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Kentucky Heritage Council
2009 Pine Mountain School for Practical Historic Preservation hands-on training workshops begin in July

Press Release Date:  Monday, June 15, 2009  
Contact Information:  Diane Comer
(502) 564-7005 Ext. 120

FRANKFORT, Ky. – Preservation and restoration of historic windows and square-log buildings, and dry stone wall construction will be featured training workshops during the 2009 Pine Mountain School for Practical Historic Preservation series, beginning next month at Pine Mountain Settlement School in Harlan County.  The campus is a National Historic Landmark founded in 1913 as a school for children in Kentucky's remote southeastern mountains and as a social center for surrounding communities.  Today the school provides instruction in environmental education, Appalachian culture and crafts.

Since 2002, Pine Mountain Settlement School and the Kentucky Heritage Council / State Historic Preservation Office have partnered to present this annual series of hands-on training programs, with work done on significant historic buildings on the school’s campus and highlighting various materials and construction methods.  Classes feature experienced instructors who educate participants in skills needed to properly care for and repair historic buildings.  Traditional construction methods are taught and practical preservation using modern techniques is emphasized.

2009 programs are:

July 12-17, Practical Preservation of Square-Log Buildings – Focusing on how to repair a square-log structure, including how to examine it for common preservation issues and safely conduct restoration.  Participants will work on Big Log, the school’s oldest original structure, designed by architect Mary Rockwell Hook and built as the residence for Katherine Pettit, one of the school's founders. 

Instructor: Moss Rudley, exhibits specialist with the National Park Service Historic Preservation Training Center in Frederick, Maryland.  His work experience includes repair and restoration of historic structures throughout the park system.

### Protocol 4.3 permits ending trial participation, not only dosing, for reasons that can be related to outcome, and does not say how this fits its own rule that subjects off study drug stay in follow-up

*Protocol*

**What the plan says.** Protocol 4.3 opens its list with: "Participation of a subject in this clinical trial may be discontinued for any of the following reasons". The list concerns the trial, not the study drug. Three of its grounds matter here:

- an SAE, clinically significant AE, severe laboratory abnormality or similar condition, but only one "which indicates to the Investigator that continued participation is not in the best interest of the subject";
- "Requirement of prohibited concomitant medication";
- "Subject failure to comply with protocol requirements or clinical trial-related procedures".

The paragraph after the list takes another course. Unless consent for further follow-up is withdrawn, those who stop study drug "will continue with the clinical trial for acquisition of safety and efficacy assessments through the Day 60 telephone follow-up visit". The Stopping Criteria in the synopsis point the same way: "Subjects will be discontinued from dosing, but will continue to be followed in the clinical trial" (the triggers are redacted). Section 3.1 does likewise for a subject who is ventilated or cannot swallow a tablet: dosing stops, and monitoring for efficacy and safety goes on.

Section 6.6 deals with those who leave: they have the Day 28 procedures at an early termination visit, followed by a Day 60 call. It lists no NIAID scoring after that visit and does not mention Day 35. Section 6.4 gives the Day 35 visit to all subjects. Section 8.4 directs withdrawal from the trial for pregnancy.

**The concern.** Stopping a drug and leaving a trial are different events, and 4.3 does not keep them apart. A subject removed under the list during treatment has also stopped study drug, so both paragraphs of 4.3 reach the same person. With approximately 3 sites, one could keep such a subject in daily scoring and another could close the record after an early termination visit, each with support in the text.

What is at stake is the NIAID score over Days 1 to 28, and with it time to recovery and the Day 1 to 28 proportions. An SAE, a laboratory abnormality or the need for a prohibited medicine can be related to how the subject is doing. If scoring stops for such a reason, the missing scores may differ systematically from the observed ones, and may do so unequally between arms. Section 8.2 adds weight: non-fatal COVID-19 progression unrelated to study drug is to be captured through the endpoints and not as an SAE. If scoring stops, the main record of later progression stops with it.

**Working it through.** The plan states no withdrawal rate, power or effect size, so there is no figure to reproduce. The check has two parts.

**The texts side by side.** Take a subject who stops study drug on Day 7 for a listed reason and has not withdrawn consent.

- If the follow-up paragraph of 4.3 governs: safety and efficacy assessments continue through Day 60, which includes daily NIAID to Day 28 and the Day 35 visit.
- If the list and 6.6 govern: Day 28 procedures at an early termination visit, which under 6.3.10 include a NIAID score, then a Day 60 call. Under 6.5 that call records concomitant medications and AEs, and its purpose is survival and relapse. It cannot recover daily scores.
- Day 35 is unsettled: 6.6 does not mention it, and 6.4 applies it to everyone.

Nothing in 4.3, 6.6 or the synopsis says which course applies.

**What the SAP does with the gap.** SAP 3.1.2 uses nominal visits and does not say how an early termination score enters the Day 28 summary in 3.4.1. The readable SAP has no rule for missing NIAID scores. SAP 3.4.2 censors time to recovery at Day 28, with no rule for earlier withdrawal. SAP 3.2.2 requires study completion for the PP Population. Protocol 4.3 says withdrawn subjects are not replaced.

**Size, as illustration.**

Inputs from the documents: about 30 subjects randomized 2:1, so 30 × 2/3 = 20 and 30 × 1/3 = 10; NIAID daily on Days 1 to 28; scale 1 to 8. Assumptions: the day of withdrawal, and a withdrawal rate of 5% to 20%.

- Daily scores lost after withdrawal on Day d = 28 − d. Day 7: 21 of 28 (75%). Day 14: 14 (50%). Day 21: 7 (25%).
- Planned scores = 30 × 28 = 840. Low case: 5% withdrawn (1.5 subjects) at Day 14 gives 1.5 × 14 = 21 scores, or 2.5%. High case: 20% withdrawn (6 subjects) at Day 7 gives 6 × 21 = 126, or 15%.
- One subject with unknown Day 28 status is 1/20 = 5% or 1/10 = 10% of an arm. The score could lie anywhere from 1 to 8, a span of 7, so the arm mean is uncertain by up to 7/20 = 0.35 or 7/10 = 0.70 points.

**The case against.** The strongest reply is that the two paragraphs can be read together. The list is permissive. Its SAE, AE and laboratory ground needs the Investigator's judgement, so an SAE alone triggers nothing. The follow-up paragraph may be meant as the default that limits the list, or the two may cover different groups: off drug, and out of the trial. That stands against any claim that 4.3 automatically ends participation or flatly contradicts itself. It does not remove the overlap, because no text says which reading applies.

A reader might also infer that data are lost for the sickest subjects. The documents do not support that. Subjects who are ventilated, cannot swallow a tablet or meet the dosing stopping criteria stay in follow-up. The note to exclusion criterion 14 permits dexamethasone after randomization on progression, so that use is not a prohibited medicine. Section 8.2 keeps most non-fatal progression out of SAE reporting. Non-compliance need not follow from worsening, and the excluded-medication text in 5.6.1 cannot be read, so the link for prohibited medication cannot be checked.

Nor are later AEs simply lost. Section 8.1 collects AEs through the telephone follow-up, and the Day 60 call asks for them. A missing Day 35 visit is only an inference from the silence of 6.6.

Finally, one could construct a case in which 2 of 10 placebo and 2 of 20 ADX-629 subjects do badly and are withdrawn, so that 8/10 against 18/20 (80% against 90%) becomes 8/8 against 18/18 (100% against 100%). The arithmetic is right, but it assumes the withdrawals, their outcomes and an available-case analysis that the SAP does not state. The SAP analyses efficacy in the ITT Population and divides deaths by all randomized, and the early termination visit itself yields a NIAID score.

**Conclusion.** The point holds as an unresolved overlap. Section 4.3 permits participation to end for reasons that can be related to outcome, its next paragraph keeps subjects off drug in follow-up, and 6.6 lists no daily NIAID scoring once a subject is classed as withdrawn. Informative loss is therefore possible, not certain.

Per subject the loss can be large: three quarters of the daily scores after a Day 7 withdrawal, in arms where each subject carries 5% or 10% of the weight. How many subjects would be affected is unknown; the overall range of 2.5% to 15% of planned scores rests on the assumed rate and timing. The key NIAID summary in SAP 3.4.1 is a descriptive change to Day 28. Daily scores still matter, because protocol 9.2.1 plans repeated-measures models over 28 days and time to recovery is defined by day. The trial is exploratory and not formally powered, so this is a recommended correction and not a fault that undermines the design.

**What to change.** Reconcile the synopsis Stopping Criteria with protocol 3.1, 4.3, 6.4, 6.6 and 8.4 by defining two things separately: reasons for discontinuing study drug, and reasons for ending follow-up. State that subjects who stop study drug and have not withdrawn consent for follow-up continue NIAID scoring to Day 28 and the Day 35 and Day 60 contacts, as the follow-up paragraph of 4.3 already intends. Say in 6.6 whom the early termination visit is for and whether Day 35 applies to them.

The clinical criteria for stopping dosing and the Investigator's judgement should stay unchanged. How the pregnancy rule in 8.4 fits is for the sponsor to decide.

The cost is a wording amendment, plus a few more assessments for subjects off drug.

For all skill levels; workshop is limited to 12 participants.  Cost $665; includes tuition, class materials, safety goggles, meals and lodging on campus.

August 9-14, Pain-Less Panes: Historic Window Restoration – Covering the basics of window restoration, maintenance and repair issues most commonly faced by homeowners, contractors and historic building managers.  Participants will work on sashes at Jubilee House, constructed in 1941 for staff housing.  Repair and restoration techniques will include diagnosis of problems and proper techniques for documentation and repair, with an emphasis on historically correct methods and materials.

Instructor: Andrew Roeper, principal proprietor of Winn Mountain Restorations in Lyndeborough, New Hampshire, who has experience in all types of historic window repair.  He is a member of the Preservation Trades Network, New England Window Restoration Alliance and Timber Framers Guild.

For all skill levels; workshop is limited to 10 participants.  Cost $580; includes tuition, class materials, safety equipment, meals and lodging on campus.

October 9-11, From the Ground Up: The Art of Building Dry Stone Walls – Covering the basics of how to construct a dry stone wall.  Students will participate in a dry stone wall project on school grounds, learn the history of dry stone construction and how to cut and place stones.

Instructor: Richard Tufnell, returning for a fourth year.  He is an award-winning stone mason whose work on dry stone projects has taken him to 40 countries throughout the world.  In the United States he has worked on projects in several national and state parks, and the city of Lexington has honored him for his work helping found the Dry Stone Conservancy and revive interest in the art of dry stone masonry.  Jan Hutto Bush of Richmond will assist; she has worked on dry stone masonry projects throughout Kentucky.

For all skill levels; workshop is limited to 15 participants.  Cost $325; includes tuition, workshop materials, stone hammer, meals and lodging on campus.

For registration or more information, visit or contact Patrick Kennedy, Kentucky Heritage Council restoration project coordinator, 502-564-7005, ext. 138, or

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An agency of the Kentucky Tourism, Arts and Heritage Cabinet, the Kentucky Heritage Council / State Historic Preservation Office is responsible for the identification, protection and preservation of prehistoric resources and historic buildings, sites and cultural resources throughout the Commonwealth, in partnership with other state and federal agencies, local communities and interested citizens.  This mission is integral to making communities more livable and has a far-ranging impact on issues as diverse as economic development, jobs creation, affordable housing, tourism, community revitalization, environmental conservation and quality of life.


Last Updated 6/15/2009